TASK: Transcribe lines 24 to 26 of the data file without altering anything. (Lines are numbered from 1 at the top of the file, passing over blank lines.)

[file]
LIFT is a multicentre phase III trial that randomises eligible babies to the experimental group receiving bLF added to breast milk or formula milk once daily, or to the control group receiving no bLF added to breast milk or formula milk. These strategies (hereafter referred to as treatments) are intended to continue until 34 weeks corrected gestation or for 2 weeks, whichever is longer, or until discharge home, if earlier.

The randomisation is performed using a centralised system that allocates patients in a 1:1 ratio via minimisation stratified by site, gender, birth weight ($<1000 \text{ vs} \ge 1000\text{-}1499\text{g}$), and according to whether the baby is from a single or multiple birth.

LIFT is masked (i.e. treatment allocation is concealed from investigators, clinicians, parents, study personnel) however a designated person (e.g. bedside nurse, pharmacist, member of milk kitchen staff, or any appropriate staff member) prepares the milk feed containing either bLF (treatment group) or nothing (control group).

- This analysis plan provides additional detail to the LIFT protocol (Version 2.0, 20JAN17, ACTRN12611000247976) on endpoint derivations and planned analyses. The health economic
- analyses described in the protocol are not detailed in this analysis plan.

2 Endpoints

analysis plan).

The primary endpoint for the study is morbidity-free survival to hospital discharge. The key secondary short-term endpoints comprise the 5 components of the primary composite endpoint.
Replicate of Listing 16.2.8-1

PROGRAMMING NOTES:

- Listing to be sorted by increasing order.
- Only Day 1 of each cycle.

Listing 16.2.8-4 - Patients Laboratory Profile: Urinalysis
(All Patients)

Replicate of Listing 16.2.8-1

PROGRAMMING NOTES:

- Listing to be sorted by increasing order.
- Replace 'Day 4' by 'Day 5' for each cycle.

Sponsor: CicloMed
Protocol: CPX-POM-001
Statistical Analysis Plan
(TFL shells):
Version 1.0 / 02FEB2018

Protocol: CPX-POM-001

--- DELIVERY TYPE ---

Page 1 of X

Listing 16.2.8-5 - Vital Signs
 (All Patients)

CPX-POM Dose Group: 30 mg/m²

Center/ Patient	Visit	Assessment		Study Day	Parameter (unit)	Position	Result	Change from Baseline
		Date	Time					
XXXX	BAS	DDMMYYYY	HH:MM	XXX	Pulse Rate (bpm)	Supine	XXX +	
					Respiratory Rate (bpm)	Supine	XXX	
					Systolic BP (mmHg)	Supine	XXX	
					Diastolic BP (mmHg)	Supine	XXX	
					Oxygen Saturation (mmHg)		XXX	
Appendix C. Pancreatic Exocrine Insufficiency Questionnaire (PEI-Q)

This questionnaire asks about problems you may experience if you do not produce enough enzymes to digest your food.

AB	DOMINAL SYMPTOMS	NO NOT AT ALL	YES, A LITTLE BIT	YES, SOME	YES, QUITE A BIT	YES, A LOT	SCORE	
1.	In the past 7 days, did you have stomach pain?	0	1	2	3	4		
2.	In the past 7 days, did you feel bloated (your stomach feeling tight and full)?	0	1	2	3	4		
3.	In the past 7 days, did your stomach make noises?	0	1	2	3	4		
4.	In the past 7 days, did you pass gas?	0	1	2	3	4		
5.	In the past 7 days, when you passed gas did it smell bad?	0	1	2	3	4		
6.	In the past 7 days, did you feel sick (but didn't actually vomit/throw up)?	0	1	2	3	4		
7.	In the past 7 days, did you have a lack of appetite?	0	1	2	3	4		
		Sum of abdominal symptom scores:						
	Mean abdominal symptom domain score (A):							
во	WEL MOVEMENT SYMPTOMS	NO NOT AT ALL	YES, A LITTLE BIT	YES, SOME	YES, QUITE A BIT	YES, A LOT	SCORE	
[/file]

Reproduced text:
Protocol: CPX-POM-001

--- DELIVERY TYPE ---

Page 1 of X